How to get cash after crash from at-fault driver
Published in The Toronto Star, Business, Jan. 6, 2014, Written by Ellen Roseman
You can claim compensation for your carís decreased value after an accident by asking the driver at fault to pay up. Hereís how to do it. You can go after an at-fault driver for the diminished value of your car after an accident.
Your car is damaged in a collision caused by another driver. After repairs paid for by the insurer, you think you're in good shape.
But when you try to sell the car, you may find it's worth less than others of the same make, model and year - simply because it's been in an accident.
Dealers order vehicle history reports, such as Carfax or CarProof, to see when structural damage has been reported and airbags have been deployed. Then, they lower their price to cover the perceived loss of value.
The difference can add up to thousands of dollars, depending on the age and initial cost of the vehicle. Since Canadian insurance companies don't usually cover the diminished value, you have to fight for compensation.
Raymond Signorello owned a $200,000 Mercedes sports car that was damaged in an accident caused by a parking valet. He won $16,000 in 2010 after suing the Insurance Corporation of British Columbia (ICBC)
Signorello didn't have to show the loss precisely by having sold the vehicle, a judge said. It was enough to establish a reduced value, as he did.
In 2012, Ken Leboe sued ICBC for the diminished value of his 2008 Chevrolet Silverado truck caused by another driver. He won $5,000 in court.
He used a diminished value calculator to show how much his vehicle had depreciated, even after being properly repaired. He also used a free step-by-step guide on how to claim for diminished value.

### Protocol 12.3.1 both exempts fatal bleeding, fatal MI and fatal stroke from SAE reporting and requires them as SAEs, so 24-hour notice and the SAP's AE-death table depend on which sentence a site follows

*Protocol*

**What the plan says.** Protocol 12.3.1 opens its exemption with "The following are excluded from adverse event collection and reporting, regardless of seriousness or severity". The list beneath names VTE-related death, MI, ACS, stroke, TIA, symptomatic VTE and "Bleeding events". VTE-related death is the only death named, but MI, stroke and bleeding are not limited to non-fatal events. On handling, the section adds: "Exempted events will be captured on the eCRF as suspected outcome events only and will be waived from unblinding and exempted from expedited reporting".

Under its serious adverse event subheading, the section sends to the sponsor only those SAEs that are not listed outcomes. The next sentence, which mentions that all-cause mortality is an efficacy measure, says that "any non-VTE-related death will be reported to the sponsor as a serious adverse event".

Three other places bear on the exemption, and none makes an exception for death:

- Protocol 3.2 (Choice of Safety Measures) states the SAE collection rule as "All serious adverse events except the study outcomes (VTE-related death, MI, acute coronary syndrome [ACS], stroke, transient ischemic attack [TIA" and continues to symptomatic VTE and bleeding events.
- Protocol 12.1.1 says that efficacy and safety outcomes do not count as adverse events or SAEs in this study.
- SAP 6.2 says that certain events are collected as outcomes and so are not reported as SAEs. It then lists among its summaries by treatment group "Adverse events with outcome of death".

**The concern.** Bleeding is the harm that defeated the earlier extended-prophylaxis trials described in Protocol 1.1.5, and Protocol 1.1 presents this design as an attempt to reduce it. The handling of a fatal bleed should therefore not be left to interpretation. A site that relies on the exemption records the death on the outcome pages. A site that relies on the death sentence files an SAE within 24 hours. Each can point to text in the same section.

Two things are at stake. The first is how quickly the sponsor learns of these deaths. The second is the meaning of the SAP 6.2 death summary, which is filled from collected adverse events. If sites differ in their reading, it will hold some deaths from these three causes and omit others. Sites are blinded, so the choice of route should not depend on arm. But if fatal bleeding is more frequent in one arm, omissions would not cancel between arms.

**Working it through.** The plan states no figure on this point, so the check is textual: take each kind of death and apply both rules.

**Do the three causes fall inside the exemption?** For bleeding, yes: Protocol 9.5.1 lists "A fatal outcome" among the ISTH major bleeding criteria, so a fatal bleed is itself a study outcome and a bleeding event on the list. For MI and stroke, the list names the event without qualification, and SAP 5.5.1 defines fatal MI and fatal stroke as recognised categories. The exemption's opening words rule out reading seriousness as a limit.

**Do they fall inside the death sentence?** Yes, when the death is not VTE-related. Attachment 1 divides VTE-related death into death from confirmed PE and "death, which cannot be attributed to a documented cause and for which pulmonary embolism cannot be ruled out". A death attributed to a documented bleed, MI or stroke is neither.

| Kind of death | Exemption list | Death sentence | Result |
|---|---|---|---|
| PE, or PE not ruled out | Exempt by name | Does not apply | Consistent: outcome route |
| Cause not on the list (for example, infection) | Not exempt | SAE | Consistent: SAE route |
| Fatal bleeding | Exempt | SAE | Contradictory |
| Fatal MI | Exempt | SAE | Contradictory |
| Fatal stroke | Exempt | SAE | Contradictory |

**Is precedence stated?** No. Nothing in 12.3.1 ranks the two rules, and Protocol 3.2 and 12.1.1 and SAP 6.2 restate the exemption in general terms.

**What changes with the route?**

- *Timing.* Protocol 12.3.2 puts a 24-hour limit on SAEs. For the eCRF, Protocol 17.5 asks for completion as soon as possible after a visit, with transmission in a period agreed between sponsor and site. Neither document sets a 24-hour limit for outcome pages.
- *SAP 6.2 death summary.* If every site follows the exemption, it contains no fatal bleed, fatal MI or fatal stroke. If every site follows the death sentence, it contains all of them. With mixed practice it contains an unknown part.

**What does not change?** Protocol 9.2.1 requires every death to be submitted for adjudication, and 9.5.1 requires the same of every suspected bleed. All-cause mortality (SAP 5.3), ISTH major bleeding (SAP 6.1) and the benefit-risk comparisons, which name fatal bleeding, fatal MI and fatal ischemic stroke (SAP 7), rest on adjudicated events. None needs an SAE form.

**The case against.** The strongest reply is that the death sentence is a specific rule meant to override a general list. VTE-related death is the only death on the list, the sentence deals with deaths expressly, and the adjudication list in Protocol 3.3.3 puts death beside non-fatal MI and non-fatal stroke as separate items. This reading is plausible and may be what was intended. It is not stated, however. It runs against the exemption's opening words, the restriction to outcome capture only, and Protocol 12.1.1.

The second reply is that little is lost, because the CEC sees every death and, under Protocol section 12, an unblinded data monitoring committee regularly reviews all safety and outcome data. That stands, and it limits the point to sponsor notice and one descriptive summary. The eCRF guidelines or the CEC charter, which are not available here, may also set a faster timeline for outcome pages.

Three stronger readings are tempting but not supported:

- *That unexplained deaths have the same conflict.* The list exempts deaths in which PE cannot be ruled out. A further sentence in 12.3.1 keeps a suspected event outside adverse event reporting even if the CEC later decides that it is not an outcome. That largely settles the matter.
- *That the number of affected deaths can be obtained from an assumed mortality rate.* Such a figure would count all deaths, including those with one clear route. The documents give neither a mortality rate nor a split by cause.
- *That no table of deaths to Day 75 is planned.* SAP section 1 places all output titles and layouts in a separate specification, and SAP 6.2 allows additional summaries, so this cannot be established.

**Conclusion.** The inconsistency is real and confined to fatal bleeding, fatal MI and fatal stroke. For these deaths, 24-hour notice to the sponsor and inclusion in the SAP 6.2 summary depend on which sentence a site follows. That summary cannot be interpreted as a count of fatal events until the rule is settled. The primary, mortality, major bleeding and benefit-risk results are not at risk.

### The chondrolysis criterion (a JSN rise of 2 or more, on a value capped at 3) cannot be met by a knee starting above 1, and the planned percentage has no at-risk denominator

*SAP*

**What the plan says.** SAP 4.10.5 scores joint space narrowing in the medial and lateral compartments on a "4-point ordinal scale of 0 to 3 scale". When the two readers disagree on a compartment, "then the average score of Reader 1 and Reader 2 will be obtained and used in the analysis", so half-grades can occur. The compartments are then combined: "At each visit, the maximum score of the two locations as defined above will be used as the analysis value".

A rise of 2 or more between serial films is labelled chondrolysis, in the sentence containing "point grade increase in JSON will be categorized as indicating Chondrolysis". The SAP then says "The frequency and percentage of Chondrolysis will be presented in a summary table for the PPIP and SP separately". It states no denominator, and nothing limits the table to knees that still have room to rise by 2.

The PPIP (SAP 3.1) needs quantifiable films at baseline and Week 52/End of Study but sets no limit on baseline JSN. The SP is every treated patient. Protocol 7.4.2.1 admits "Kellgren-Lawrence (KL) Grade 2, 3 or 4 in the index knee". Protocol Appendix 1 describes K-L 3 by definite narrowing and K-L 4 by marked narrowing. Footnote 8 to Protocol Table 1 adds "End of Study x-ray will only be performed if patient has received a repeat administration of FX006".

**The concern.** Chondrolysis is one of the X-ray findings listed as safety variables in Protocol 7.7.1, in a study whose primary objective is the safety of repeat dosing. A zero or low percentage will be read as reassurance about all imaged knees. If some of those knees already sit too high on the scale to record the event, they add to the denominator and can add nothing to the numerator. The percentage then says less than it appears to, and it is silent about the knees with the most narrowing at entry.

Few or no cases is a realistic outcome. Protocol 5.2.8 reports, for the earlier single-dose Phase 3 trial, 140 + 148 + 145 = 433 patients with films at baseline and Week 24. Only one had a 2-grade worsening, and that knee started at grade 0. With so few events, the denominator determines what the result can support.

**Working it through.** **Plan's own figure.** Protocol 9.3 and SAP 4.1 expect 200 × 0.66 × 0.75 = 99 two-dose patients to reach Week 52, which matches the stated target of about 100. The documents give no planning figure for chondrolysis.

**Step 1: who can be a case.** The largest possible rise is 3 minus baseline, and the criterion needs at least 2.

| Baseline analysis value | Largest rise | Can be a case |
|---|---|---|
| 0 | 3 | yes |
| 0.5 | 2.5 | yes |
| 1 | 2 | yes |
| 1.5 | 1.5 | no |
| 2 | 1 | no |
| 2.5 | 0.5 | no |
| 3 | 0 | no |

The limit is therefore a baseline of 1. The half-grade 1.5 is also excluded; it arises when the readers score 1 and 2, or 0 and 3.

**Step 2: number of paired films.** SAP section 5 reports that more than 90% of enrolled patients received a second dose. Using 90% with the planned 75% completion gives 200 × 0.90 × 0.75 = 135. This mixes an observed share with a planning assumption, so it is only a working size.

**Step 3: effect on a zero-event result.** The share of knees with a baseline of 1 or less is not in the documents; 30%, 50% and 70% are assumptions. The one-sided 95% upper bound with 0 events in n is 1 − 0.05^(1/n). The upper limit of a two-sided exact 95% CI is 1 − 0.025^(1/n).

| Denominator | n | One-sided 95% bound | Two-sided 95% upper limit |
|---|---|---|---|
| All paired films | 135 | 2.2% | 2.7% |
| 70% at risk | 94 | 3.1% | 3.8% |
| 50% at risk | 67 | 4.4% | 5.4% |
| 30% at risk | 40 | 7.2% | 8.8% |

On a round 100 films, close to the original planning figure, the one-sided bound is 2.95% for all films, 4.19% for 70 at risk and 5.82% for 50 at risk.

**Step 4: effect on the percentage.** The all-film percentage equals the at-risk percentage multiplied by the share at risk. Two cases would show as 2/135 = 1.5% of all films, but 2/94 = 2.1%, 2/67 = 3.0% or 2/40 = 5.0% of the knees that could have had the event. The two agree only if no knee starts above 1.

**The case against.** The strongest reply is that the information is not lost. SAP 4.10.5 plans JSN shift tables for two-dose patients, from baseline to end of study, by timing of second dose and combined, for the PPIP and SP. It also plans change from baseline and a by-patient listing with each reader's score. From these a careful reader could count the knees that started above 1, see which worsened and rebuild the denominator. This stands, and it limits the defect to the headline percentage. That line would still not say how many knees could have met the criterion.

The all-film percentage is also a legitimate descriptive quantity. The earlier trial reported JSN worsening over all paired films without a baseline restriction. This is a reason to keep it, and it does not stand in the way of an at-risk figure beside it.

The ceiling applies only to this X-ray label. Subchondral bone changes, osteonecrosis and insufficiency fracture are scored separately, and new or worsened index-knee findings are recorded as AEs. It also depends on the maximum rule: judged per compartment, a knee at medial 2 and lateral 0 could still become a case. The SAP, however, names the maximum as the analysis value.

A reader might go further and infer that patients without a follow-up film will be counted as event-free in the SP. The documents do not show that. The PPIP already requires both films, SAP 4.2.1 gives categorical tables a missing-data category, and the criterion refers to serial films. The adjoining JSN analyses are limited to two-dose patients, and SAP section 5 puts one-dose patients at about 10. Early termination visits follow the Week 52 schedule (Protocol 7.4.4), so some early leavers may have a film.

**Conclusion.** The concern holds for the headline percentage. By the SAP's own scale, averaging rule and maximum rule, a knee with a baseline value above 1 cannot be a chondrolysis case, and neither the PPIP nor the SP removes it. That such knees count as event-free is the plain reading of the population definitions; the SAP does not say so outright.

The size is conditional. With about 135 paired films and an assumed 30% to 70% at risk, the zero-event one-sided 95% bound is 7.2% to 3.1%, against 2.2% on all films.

Viraf Baliwalla, owner of Automall Network in Toronto, does a lot of work with the insurance industry. He's set up a website, MyCarIsWorthLess.com, where he sells access to his diminished value calculator for $39.
In the United States, many states allow car owners to claim diminished value from an at-fault party's insurance company. Baliwalla wants to help Canadians recover money, too.
Is it worth pursuing? You have three options: (1) Drop the matter and absorb that cost as your own. (2) Look for a friendly settlement with the other party at a mutually agreeable value. (3) Try to get a legal resolution.
"Your diminished value can amount to several thousand dollars," he says in the guide. "However, for a very old vehicle or one in poor condition or with very high mileage, the amount of diminished value may be negligible."
With the calculator, you can see how much diminished value you incurred and decide whether it's worthwhile to seek compensation.
Baliwalla is not talking about inferior parts or poor workmanship by garages after an accident. He's referring to the inherent diminished value caused by public perception that a previously repaired vehicle warrants a lower price.
He provides a template for sending a demand letter to the other driver requesting payment. This is the next step after informal attempts to settle have failed.
"The accident occurred as a result of your negligence," you write and add a reason, such as going through a red light or making an unsafe turn.
"As a result of your negligence, my vehicle sustained damage, which is being repaired by the insurance company. My vehicle has also sustained diminished value as a result of the accident.
"That loss is not covered by my automobile insurance policy and therefore I am looking to you to compensate me for that loss."
Threaten to start a lawsuit if you don't get a satisfactory offer within a certain period, he advises. And if the demand letter has no effect, support your claim by gathering trade-in prices before and after the accident.
In Ontario, auto insurers have been told to reduce average premium costs by 15 per cent. They're not keen to add diminished value coverage, which could raise costs.
In my view, luxury car buyers may pay extra to be protected against loss of value in an accident. I wouldn't be surprised to see companies introduce it as an option if Ontario's insurance regulator agrees to allow it.